New Compendium Details How 60 Countries Use Land Value Capture to Fund Infrastructure
Across every region of the world, countries of all sizes have demonstrated that land value capture is an effective tool for financing infrastructure, affordable housing, and other public goods using the land value generated by the public sector’s own actions, according to a new publication from the Organisation for Economic Co-operation and Development (OECD) and the Lincoln Institute of Land Policy.
The Global Compendium of Land Value Capture Policies is the most comprehensive profile of land value capture published to date. The publication identifies five major land value capture instruments and shows how they have been implemented in all 38 OECD countries and 22 additional countries. It draws on deep expertise from the two organizations and the German Corporation for International Cooperation (GIZ), as well as surveys that shed light on the legal frameworks and policy issues in all 60 countries.
“This compendium will provide policy makers with a unique resource as they develop ambitious plans to make cities more livable and sustainable,” Lamia Kamal-Chaoui, director of the OECD Centre for Entrepreneurship, SMEs, Regions and Cities, and George W. McCarthy, president and CEO of the Lincoln Institute of Land Policy, write in the publication’s preface. “It reveals the huge potential for land value capture to unlock important new infrastructure and land uses: from social housing to transport, from water to energy.”
The five main land value capture instruments identified in the compendium are infrastructure levies, developer obligations, charges for development rights, land readjustment, and strategic land management. These instruments vary greatly in their design, but they all enable the public sector to recover and reinvest land value generated by two main types of activity—the creation of infrastructure, and enactment or amendment of regulations that govern land use. Often, these two types of activity occur in tandem—e.g., a rezoning that accompanies the construction of a new rail station.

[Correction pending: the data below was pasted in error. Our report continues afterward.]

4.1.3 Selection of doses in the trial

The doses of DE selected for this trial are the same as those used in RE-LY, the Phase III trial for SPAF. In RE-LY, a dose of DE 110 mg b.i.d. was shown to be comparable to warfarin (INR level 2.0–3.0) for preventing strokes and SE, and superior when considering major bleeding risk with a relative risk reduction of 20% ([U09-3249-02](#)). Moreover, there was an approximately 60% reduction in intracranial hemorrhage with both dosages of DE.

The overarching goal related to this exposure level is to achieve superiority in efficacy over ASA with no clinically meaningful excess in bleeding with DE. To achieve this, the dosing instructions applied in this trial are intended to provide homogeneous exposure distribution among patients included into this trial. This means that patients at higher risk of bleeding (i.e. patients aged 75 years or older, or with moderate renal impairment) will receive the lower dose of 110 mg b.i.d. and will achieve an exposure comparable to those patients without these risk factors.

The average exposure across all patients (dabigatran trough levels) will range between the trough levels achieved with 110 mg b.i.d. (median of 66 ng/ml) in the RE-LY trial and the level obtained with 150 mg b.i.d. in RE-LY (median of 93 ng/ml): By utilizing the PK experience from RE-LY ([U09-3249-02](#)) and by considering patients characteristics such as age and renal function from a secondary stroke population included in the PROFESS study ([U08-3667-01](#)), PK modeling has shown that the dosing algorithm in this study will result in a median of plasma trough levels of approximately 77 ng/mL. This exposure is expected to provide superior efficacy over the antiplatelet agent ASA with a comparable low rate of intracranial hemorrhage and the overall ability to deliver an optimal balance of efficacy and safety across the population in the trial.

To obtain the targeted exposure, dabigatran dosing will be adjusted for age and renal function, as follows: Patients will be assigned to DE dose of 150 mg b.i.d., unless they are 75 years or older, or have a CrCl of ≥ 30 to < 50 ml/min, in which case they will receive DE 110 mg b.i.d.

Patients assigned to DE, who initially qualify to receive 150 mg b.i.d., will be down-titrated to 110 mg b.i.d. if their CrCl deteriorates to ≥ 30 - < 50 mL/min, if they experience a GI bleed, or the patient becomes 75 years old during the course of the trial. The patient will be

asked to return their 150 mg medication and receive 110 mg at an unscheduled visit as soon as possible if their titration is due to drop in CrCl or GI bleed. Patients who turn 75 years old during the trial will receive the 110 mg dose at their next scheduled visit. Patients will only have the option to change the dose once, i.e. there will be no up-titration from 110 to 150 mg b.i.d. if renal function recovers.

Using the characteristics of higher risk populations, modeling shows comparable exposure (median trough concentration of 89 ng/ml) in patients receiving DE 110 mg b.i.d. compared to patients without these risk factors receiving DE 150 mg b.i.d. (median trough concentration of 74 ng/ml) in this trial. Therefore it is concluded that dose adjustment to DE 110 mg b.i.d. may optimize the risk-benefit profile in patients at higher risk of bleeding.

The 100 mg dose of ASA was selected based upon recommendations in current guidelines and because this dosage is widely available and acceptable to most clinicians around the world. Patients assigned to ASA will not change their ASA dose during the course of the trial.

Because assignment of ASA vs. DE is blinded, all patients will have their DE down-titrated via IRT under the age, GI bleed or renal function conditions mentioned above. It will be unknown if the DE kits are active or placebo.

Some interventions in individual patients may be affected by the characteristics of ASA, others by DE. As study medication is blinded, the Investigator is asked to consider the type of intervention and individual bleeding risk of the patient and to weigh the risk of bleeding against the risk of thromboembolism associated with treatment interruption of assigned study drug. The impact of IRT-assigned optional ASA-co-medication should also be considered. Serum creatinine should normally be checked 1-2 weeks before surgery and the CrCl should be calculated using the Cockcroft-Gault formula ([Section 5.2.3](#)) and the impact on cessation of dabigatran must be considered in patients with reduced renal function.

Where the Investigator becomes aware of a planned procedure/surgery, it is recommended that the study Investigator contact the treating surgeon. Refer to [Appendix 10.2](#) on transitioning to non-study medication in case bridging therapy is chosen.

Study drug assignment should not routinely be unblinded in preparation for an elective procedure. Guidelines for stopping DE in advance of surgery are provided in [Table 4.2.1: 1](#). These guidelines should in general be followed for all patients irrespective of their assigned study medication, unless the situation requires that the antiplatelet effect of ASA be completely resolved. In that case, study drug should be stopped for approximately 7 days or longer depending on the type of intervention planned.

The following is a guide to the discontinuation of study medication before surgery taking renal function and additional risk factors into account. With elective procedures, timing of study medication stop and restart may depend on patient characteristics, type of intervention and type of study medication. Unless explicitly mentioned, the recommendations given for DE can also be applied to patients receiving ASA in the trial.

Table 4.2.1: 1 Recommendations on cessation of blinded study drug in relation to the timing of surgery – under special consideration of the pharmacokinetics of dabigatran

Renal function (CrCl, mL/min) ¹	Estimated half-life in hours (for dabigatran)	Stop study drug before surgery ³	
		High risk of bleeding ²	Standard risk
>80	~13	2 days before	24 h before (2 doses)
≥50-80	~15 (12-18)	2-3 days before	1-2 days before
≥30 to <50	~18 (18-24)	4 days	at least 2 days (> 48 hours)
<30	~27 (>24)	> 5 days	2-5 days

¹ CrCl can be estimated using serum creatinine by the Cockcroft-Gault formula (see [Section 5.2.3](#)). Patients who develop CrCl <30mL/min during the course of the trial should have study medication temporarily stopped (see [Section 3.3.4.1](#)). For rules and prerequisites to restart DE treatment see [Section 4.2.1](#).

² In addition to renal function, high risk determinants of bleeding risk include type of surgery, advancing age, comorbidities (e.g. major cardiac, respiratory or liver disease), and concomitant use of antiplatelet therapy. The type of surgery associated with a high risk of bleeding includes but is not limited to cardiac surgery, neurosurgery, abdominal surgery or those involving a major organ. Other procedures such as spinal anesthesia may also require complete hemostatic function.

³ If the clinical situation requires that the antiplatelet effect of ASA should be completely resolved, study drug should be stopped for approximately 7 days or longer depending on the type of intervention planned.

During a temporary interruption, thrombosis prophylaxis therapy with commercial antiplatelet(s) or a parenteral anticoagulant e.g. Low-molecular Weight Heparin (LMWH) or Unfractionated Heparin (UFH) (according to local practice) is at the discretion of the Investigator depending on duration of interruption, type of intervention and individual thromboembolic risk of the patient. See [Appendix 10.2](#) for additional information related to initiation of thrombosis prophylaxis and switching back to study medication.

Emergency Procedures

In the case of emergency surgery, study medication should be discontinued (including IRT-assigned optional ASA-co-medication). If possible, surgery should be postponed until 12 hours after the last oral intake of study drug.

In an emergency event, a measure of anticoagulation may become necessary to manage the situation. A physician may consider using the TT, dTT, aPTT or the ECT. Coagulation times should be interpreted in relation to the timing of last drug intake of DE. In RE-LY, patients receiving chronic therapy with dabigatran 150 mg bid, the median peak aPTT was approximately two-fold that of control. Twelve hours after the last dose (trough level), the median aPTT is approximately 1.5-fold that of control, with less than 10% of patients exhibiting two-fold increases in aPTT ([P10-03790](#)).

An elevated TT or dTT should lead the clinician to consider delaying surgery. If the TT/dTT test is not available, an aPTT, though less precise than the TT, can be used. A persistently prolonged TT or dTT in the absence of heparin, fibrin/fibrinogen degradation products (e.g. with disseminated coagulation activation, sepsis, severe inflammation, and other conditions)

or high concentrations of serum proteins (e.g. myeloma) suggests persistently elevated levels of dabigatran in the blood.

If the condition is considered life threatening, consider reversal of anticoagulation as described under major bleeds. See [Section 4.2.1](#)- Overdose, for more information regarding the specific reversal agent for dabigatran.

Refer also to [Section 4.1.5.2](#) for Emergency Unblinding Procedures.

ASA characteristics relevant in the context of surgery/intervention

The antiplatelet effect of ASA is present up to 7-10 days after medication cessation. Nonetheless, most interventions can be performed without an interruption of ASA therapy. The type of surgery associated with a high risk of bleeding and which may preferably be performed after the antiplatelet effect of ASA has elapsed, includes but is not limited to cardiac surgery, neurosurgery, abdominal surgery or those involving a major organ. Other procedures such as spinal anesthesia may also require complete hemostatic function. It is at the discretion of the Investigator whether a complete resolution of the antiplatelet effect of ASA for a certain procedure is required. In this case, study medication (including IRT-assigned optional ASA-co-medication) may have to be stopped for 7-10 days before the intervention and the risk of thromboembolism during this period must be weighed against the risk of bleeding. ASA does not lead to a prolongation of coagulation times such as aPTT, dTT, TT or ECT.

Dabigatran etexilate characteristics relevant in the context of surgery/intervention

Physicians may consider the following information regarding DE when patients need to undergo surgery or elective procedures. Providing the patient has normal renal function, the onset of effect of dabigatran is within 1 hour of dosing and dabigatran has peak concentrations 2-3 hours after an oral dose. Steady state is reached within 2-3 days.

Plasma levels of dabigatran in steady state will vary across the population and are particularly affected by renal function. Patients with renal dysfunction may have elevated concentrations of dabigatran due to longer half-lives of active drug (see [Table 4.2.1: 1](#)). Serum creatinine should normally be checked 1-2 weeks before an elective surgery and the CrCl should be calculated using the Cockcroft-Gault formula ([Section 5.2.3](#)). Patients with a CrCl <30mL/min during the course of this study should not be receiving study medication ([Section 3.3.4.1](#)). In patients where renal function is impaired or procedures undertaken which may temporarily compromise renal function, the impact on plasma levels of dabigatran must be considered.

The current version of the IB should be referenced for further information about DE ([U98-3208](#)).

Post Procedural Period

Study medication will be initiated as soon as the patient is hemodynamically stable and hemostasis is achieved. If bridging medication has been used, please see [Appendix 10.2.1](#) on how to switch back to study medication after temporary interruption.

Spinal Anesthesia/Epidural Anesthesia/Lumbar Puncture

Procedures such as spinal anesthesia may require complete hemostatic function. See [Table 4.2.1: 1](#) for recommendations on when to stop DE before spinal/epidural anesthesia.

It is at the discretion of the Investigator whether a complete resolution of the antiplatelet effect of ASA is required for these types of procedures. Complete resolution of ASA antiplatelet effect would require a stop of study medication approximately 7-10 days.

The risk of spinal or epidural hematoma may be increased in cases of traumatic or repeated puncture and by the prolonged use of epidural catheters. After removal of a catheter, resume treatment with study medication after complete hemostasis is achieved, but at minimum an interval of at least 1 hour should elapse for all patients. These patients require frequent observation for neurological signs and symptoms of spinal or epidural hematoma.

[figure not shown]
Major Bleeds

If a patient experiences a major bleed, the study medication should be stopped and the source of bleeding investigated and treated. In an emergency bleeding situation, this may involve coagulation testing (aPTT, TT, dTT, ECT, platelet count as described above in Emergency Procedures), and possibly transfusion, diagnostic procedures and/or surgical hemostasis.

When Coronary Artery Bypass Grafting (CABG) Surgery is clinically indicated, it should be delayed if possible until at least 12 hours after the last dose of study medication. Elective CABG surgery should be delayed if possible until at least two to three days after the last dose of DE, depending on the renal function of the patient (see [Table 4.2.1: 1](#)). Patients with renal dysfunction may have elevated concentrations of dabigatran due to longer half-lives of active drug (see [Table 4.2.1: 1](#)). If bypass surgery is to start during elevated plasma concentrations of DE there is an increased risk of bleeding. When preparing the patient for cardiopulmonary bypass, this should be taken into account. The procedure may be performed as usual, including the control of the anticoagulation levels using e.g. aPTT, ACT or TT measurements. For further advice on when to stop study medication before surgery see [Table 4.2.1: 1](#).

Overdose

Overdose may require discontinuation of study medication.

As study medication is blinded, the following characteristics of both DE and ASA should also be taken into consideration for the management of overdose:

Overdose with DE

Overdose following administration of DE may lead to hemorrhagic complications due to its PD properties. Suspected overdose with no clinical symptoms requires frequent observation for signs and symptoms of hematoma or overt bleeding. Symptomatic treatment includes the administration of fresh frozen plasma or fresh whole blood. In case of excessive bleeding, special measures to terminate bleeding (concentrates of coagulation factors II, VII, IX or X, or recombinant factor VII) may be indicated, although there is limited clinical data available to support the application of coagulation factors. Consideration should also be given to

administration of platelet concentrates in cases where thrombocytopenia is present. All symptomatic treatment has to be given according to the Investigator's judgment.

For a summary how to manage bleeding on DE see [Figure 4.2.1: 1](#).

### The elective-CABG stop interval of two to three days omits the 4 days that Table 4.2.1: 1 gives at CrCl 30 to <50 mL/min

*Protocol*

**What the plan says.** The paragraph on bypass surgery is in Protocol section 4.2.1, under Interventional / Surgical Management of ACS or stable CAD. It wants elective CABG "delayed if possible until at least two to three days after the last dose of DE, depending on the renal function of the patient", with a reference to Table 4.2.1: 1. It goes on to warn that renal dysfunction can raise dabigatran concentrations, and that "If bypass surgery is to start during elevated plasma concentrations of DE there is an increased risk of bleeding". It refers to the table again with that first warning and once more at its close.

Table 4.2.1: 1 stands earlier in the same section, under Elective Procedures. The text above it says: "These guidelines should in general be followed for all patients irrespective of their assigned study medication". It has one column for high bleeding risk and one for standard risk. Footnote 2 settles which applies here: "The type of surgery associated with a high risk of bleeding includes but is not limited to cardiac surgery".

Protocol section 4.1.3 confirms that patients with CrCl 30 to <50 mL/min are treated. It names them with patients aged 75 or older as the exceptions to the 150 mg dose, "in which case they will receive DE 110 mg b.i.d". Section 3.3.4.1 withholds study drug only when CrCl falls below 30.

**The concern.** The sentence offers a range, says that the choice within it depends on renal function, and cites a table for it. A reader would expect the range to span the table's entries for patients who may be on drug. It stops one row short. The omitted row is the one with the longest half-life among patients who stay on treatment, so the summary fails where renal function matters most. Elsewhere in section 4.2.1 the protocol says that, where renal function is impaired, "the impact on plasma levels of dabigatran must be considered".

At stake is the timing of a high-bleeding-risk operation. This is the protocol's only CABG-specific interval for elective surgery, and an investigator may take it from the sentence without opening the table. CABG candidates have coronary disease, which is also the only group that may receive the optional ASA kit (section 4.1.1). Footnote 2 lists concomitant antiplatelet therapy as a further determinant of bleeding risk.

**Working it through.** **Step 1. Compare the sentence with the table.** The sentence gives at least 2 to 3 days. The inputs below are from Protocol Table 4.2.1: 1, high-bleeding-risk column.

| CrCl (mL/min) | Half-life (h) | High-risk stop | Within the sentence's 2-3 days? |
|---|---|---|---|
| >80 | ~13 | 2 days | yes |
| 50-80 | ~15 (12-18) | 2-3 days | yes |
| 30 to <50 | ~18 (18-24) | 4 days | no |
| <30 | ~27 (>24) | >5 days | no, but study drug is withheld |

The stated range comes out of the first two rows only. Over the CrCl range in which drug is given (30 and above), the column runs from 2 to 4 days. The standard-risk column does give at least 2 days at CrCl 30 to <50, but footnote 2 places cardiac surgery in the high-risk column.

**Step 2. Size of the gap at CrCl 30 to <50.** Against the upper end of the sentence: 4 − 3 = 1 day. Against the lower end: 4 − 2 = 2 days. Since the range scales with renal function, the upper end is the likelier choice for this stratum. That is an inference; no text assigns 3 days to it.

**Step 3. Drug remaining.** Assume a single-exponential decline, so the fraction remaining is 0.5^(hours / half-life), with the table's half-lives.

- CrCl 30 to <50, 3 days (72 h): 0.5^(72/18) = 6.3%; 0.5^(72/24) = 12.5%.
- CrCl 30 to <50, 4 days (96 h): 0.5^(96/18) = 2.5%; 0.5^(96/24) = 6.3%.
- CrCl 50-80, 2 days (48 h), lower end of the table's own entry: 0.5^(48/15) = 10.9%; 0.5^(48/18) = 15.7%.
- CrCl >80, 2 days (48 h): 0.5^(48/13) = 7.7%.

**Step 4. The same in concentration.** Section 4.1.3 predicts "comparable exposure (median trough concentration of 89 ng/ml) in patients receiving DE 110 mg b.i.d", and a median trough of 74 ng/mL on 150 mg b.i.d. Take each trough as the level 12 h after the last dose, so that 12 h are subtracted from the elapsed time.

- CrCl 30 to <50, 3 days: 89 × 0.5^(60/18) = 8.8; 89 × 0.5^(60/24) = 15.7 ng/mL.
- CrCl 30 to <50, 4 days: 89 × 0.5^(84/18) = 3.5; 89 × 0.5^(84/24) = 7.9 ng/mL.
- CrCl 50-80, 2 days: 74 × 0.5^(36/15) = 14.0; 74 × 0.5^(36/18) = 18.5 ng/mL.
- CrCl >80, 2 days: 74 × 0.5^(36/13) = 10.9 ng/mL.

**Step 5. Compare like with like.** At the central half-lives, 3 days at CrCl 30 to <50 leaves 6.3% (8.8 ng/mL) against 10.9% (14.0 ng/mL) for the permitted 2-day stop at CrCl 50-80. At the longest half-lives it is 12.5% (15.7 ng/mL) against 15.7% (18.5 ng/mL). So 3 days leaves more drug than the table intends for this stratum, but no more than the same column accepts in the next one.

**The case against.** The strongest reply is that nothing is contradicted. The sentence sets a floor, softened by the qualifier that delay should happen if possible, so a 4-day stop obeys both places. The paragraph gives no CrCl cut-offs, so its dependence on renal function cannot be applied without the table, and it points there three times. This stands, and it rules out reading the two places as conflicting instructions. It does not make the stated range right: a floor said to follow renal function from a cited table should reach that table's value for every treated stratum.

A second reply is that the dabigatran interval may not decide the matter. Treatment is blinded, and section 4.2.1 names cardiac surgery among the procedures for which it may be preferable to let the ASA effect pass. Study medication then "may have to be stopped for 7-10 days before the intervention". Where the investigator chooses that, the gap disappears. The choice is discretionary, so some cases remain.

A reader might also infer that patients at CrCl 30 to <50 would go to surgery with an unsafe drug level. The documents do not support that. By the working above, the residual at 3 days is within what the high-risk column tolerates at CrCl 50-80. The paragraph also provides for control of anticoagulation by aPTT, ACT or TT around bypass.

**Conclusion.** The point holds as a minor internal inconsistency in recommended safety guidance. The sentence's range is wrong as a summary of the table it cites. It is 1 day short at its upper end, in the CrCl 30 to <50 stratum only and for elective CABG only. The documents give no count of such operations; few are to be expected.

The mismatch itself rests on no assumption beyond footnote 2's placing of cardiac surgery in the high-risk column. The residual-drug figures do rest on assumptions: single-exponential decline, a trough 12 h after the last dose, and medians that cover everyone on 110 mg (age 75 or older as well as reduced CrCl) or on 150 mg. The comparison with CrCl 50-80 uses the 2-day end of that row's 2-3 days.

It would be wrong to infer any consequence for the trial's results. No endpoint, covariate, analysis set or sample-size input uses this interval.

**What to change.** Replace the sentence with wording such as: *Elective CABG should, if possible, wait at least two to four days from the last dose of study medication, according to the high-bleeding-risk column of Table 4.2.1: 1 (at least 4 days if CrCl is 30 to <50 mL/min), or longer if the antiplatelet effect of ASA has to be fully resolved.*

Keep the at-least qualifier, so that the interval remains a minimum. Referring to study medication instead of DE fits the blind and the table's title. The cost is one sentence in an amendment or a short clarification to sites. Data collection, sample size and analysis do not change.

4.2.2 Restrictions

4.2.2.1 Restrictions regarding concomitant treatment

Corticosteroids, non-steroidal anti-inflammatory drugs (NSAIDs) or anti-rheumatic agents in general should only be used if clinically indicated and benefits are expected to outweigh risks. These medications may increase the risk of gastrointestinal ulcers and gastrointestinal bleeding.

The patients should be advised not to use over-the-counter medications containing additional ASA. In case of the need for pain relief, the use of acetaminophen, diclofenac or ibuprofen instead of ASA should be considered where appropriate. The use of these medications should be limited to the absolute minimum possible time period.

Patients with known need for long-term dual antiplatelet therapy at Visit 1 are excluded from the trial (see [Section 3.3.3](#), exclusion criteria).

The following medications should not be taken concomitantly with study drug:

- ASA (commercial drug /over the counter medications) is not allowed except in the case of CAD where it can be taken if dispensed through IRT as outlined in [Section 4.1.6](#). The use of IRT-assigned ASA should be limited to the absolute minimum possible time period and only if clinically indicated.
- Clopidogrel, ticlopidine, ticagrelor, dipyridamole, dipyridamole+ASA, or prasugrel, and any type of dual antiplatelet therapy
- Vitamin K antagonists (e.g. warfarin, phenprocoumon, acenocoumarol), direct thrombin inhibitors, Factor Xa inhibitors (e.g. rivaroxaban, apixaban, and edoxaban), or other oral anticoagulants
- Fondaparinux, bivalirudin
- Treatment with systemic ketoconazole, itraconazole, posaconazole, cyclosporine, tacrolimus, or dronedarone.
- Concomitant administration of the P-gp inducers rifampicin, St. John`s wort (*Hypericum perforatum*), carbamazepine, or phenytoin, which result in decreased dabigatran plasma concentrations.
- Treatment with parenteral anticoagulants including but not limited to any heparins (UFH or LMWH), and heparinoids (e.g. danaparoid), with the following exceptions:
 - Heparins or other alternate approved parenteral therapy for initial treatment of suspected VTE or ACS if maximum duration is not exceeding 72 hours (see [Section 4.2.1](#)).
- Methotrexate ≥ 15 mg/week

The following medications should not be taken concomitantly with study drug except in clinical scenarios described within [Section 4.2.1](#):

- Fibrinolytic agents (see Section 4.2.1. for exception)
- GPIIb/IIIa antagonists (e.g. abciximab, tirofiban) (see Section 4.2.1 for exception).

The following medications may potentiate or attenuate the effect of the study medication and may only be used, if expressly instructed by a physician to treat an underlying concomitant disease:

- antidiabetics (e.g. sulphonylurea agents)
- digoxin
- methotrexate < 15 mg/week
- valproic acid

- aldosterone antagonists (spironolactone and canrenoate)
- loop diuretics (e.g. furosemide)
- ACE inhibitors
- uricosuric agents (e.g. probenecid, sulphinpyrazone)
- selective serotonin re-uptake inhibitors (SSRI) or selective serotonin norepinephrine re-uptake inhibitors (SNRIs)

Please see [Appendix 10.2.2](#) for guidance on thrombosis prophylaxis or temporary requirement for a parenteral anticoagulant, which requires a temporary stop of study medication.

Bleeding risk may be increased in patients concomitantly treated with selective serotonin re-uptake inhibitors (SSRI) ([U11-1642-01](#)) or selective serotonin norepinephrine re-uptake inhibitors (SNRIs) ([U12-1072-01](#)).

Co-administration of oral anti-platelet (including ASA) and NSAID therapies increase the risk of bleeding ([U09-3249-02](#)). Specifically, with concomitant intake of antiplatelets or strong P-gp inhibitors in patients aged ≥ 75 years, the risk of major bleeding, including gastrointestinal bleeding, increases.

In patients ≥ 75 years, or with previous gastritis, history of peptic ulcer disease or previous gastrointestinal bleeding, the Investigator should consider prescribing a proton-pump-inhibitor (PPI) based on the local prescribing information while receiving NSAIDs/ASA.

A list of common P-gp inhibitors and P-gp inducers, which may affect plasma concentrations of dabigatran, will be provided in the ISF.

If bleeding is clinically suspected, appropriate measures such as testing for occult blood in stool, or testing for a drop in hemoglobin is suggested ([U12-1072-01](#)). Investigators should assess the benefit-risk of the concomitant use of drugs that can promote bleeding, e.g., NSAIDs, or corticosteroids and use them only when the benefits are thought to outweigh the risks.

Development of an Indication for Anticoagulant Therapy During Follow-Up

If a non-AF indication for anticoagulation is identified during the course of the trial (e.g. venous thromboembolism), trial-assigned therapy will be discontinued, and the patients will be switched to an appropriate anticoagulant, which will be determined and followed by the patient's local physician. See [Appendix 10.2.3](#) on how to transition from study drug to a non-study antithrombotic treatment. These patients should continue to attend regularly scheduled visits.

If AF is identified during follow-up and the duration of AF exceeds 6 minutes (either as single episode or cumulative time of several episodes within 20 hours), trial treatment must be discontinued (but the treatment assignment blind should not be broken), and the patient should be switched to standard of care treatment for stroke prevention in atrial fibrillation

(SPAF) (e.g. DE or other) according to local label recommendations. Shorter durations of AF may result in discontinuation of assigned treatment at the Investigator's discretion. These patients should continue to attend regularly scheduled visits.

The compendium explores how governments use value capture instruments in different contexts. For example, it explains how large municipalities in Brazil have implemented charges for development rights as part of the master planning process. Developers pay the charges for the right to build at higher density, often in districts where the municipality is also investing in infrastructure and redevelopment.
The publication explains the constitutional, legal, and administrative frameworks for land value capture, and identifies different methods for land valuation—a critical component of each instrument. It explores common challenges and considerations for policy makers who implement land value capture. Finally, it includes a detailed profile of each country.
Policy makers who seek to implement land value capture in their jurisdictions can use the compendium as a guide, and scholars can use it as a platform to conduct more detailed research. It will be followed by the creation of a searchable database with additional details for each country.
The compendium is available at no cost: https://www.oecd.org/publications/global-compendium-of-land-value-capture-policies-4f9559ee-en.htm.
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